Many social games effectively employ Core Drive 8: Loss and Avoidance to motivate players towards taking the Desired Actions. In the now familiar example of Farmville, if we look at the early part of their onboarding stage, we can see that avoidance design was already integrated into the system, inducing users to “log in” multiple times each day.

The first few minutes of Farmville seems very positive as the player spends time creating their avatar and starts working on their farm with an initial pool of free *Farm Cash*. However, Farmville soon demands that each player maintain their crops and livestock through routine farming chores – mostly in the form of coming back and clicking on the crops and livestock to harvest their products.

If you don’t return to reap your harvest within a given number of hours, as determined by the crops’ profiles (you can choose which crop to plant, which plays into Core Drive 3: Empowerment of Creativity & Feedback), you will lose your invested hard work and be shown demoralizing images of crops withering and dying. This mildly depressing incident upsets the user, compelling them to log back in frequently to keep their crops alive. The player becomes proactively involved in avoiding this negative outcome.

Gamification Farmville Dead Crops

When players lose their crops, it not only costs them Farm Cash to replace but also their time, as they have to replant and maintain new crops again. Each time you see the discouraging images of dead crops, you are hit with the triple whammy of having lost your time, effort, and resources.

Many years ago I was astonished at how effective this design could be, as my technology abhorrent mother suddenly became obsessed with playing Farmville. Back then, my mother was the type of person who thinks that technology is a source of evil that is polluting society and crippling authentic relationships; she still barely checks her email.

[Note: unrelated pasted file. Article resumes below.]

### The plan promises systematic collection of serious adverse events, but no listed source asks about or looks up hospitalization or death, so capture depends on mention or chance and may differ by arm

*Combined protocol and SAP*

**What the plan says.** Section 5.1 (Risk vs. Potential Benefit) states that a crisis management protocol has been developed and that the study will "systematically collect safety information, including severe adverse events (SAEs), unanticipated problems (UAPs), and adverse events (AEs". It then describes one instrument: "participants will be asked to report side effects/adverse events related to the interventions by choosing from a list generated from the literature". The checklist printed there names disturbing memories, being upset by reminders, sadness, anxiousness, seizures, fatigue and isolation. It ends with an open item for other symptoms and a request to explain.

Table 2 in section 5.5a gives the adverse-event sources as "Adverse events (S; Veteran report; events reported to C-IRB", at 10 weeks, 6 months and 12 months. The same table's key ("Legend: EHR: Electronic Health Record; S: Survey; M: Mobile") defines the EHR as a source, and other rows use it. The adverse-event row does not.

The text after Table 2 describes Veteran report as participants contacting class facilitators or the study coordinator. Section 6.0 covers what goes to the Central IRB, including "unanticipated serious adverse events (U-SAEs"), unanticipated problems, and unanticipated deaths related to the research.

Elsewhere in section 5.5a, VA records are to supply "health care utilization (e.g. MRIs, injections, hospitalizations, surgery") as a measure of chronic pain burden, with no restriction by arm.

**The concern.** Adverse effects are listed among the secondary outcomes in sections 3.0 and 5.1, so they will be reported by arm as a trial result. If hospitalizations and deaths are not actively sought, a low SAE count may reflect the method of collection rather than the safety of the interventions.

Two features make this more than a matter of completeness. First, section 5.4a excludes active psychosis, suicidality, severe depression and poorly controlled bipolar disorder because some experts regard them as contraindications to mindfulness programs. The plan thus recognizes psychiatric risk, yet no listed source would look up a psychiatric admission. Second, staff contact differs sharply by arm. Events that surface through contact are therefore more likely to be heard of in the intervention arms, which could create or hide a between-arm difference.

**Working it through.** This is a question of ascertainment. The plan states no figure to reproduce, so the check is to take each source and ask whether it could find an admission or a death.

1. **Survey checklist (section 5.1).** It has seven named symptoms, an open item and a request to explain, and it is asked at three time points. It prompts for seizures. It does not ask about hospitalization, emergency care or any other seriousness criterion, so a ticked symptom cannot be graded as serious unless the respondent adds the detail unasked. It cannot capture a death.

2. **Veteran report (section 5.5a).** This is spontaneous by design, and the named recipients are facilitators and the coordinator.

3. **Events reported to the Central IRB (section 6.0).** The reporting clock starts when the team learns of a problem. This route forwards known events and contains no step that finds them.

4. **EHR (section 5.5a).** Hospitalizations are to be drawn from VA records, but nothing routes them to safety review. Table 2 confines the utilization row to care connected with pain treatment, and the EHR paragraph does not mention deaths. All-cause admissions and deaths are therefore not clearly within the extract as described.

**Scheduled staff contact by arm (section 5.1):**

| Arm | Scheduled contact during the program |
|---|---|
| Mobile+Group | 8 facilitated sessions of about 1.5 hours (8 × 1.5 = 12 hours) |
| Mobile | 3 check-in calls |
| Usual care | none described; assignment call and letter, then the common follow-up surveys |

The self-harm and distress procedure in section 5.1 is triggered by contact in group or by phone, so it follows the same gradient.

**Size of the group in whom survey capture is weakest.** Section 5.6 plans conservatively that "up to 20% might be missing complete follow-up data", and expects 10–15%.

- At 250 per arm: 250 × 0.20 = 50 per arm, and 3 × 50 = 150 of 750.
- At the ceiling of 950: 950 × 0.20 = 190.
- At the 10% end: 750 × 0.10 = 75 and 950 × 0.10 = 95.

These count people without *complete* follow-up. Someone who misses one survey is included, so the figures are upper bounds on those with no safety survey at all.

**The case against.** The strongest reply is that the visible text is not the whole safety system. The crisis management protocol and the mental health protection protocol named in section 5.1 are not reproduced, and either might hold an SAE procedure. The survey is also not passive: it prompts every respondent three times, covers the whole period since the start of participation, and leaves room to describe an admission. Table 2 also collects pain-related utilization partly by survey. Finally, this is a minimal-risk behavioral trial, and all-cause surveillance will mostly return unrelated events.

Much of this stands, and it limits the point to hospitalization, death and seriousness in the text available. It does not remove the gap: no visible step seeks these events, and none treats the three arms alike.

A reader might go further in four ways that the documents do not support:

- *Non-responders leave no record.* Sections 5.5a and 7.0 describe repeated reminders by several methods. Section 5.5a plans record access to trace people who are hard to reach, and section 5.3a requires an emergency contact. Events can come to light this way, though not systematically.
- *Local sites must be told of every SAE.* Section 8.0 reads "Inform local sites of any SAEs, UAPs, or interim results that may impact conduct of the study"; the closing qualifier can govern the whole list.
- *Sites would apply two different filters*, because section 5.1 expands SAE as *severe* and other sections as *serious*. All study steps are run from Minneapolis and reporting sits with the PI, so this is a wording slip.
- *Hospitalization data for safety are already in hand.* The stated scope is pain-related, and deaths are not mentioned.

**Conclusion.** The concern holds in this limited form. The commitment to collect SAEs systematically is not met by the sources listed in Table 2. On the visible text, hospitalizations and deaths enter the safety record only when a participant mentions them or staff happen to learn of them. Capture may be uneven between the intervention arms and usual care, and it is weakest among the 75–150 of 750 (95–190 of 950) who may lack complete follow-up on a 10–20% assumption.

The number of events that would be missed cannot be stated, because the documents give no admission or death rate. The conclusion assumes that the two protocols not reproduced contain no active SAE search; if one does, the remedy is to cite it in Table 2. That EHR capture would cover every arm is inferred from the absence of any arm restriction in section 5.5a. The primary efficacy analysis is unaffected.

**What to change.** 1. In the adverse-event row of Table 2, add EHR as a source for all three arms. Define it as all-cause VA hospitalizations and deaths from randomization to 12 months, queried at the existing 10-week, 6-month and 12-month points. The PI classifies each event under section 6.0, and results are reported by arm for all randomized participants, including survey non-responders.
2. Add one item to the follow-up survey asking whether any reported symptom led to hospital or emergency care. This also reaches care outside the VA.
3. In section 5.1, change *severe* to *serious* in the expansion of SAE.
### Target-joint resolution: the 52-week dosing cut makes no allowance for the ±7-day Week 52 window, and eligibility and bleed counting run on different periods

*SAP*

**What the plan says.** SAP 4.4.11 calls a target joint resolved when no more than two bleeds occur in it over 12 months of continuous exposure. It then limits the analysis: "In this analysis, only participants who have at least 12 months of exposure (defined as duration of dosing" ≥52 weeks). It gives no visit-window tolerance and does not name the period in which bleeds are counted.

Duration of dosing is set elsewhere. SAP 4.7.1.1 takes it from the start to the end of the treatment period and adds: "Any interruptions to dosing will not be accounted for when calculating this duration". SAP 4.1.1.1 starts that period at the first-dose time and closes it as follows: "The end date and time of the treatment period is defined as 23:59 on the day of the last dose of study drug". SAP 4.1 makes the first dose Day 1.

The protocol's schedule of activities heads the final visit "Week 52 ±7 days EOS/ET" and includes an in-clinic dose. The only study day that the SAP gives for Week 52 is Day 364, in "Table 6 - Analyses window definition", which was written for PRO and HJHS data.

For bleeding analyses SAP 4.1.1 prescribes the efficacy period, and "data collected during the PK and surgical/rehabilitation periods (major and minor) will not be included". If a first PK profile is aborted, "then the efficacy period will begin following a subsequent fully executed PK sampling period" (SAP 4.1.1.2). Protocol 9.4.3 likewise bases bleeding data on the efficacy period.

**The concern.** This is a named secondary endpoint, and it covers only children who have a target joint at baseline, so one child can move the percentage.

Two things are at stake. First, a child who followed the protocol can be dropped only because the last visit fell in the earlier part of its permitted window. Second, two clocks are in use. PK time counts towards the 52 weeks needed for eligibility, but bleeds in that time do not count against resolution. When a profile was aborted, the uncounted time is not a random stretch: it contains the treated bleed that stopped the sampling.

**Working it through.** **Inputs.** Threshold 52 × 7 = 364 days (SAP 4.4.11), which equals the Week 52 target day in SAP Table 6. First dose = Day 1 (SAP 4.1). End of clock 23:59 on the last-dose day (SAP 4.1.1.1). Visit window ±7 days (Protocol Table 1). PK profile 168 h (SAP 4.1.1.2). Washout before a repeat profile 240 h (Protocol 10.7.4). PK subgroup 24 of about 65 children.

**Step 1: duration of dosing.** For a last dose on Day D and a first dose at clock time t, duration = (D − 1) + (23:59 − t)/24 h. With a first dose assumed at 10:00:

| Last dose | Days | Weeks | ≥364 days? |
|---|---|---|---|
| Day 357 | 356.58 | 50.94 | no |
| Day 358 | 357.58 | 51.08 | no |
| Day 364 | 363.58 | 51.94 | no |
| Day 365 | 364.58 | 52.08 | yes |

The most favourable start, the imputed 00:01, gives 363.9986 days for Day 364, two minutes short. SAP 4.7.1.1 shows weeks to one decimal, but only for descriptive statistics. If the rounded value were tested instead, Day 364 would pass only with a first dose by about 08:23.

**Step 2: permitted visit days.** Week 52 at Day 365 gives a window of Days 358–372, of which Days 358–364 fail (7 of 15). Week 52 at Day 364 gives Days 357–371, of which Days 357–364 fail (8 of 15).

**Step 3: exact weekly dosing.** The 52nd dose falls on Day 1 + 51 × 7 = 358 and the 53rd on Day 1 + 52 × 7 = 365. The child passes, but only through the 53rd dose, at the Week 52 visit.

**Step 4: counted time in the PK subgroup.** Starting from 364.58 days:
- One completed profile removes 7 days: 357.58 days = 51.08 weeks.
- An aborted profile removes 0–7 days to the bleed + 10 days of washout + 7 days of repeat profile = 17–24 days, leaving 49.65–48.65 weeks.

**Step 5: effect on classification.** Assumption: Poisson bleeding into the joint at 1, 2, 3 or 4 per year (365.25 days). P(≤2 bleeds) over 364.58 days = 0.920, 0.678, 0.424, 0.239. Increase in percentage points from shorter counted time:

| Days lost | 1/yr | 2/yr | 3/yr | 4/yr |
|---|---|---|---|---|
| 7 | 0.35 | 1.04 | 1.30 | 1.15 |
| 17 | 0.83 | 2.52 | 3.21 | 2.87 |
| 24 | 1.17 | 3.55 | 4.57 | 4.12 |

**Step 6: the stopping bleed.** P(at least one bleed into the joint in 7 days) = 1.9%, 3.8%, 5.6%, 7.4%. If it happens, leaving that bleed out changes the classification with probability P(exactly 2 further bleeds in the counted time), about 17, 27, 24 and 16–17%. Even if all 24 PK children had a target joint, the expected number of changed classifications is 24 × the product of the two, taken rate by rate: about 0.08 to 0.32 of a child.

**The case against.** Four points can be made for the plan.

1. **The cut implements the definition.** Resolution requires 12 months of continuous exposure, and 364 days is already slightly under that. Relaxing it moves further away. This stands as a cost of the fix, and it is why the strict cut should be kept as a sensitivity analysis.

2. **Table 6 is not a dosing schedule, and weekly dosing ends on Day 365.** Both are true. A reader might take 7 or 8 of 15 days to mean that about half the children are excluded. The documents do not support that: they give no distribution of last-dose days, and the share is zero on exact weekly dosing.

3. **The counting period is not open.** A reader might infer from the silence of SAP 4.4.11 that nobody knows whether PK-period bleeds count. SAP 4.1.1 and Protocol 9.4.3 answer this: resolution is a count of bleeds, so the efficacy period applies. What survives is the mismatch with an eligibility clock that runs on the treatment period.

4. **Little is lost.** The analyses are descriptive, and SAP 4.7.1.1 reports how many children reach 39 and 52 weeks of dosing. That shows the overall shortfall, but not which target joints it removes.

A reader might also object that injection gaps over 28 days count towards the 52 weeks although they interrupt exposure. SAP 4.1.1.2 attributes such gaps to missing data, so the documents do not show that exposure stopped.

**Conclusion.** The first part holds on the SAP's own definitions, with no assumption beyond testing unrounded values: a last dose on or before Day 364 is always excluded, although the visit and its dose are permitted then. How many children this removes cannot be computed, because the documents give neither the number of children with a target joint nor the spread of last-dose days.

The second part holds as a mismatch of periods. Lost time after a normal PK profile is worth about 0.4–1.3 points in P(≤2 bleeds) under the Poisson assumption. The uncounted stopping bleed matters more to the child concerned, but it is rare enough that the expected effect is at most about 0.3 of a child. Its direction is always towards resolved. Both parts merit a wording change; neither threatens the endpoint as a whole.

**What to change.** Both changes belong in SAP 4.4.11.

But in 2009, due to her close friend’s enthusiastic recommendation – a nice example of Core Drive 5: Social Influence & Relatedness, my mother signed up on Facebook and started to play Farmville. The beginning of the Onboarding phase was smooth and fun, as she used the game to relax her mind and connect with her friends.

However, after a few months of playing, my mother would sometimes wake up at 5:00am in the morning simply to harvest her crops and prevent them from withering. It became so bad that when my mother needed to travel out of town, she would call up my cousin and ask if he could log into her Facebook account and help manage her farm. She needed to make sure her crops didn’t die. (Though she also used to ask me, being a son that was lacking in “{chinesefont}孝{latinfont}” as discussed in Chapter 5, I eventually deferred the responsibility so I could focus on my “other” important work).

At the time, this blew my mind. I initially thought the reason for most people to play games was because they had too many responsibilities in the real world and needed to immerse themselves into a fantasy world to escape those responsibilities. However, here you have a brand new set of virtual responsibilities that add on even more stress and anxiety to daily life. It didn’t make any sense.

Of course, today I understand the nature and power of Black Hat Motivation. For a period of time, Farmville was able to successfully increase its Daily Active Users Metrics and lower short-term turnover with this type of Loss & Avoidance design. That is, until users hit a “Black Hat Rebound,” where they eventually burn out and find the courage to pursue freedom outside of Farmville.

Flipping other Core Drives Off

Core Drive 8: Loss & Avoidance complements many of the other Core Drives for an interesting reason: often it manifests as the reversal of the other Core Drives. You don’t want something bigger than yourself to fall apart (Core Drive 1), hence you act; or you don’t want to look like a loser in front of your friends (Core Drive 5), hence you make a purchase.

Some may argue that this doesn’t constitute a separate Core Drive. As an example, critics might point out that people are driven back to Farmville because they want to feel a sense of accomplishment or ownership and that the loss of either feeling is simply the removal of these drives. However, from a design standpoint, it is important to consider Loss & Avoidance as its own Core Drive.